Confirm that you’re not experiencing symptoms of burnout.

Leaving on good terms

Photo by Maxime on Unsplash

When I changed teams in Mercari, I jotted down all the reasons (some values specific, some circumstantial) for the people in power to consider improving upon. I’m happy to report most of the causes have already been addressed (like hiring more people, really evaluating some big bets). You can either leave your team or company on good terms, or burn all bridges. The former is obviously recommended.

When a member leaves, the minimum number of members the team needs to function (bus factor) goes down. Exhaustive documentation softens the blow. Ensure any procedural or anecdotal knowledge you have is documented extensively, following the Boy Scout rule of “Leave a room better than you found it”. This includes processes, tech specs, and feature proposals that could not be worked on. Allow enough time for the team to adjust before your transition and leave on amicable terms.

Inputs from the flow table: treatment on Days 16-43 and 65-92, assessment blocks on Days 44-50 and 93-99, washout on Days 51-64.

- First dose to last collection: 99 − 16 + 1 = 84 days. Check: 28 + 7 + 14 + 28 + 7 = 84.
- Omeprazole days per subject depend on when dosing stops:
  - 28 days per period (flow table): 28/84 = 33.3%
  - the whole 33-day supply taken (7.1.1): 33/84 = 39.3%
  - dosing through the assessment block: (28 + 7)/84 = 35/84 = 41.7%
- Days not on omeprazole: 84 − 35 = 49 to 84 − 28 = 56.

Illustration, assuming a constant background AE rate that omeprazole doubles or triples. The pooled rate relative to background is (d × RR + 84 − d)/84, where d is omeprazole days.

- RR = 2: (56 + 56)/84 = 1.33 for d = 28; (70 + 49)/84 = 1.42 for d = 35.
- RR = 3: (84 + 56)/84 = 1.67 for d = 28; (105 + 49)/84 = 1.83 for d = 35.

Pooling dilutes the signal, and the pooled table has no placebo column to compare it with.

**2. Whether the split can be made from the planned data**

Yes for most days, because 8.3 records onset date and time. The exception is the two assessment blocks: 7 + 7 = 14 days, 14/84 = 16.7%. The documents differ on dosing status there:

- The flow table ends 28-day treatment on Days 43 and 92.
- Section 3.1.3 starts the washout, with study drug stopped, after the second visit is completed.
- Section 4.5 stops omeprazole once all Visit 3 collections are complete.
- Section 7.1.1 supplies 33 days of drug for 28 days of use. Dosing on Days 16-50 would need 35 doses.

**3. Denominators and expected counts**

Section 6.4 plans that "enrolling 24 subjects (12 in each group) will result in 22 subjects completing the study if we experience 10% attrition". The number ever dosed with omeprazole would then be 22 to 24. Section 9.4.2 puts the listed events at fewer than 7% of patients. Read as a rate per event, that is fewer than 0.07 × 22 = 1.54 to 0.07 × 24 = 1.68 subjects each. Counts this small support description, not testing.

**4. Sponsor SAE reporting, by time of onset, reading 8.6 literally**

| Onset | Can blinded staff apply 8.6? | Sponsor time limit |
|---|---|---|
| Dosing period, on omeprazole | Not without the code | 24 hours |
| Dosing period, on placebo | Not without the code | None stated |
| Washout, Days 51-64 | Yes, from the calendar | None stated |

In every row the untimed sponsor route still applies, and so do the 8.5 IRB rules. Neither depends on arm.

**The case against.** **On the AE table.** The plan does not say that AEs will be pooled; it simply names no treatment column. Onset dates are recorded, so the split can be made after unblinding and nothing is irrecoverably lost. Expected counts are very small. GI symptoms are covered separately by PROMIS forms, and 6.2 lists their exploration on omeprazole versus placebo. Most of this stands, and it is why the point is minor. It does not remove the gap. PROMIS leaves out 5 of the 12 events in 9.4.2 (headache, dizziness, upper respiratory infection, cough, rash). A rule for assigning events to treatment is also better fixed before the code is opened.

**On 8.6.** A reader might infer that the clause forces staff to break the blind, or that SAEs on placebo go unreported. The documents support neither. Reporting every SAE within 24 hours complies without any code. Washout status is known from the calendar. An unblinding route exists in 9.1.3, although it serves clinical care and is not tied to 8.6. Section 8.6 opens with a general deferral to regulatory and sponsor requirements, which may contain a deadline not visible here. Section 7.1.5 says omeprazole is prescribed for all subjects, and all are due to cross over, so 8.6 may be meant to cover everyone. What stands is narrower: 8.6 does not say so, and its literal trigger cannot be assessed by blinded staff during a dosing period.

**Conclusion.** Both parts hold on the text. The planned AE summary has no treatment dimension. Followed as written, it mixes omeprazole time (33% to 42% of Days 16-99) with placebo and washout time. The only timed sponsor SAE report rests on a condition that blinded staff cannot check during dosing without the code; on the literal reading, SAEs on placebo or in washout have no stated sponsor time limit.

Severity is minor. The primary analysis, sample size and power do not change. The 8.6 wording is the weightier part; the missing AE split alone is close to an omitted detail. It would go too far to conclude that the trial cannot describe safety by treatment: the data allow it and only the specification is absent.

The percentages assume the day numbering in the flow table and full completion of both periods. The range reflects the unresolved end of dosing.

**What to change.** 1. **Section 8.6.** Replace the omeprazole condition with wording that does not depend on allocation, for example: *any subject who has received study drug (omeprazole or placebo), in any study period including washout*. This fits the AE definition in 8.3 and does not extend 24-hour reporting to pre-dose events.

People come and go⁠—it’s the nature of business. A team’s best ambassadors are the people leaving the team. As a company or manager, it’s in everyone’s best interest to ensure that people who leave or transition to a new team vouch for you and do not leave for avoidable reasons.

Further reading: Advice for tech workers by Pragmatic Engineer.
Shoutout to several engineers who share incredible articles on #group-dev, especially @stouf. A special thanks to @josh for editorial assistance.

If this article has made you ponder, I invite you to ponder some more on our open job positions. As the new year dawns upon us, while much remains the same; I request the reader to embrace change, whatever form it may take.

Tomorrow’s article, for the final day, will be presented by Mercari JP engineering board members. Please look forward to it!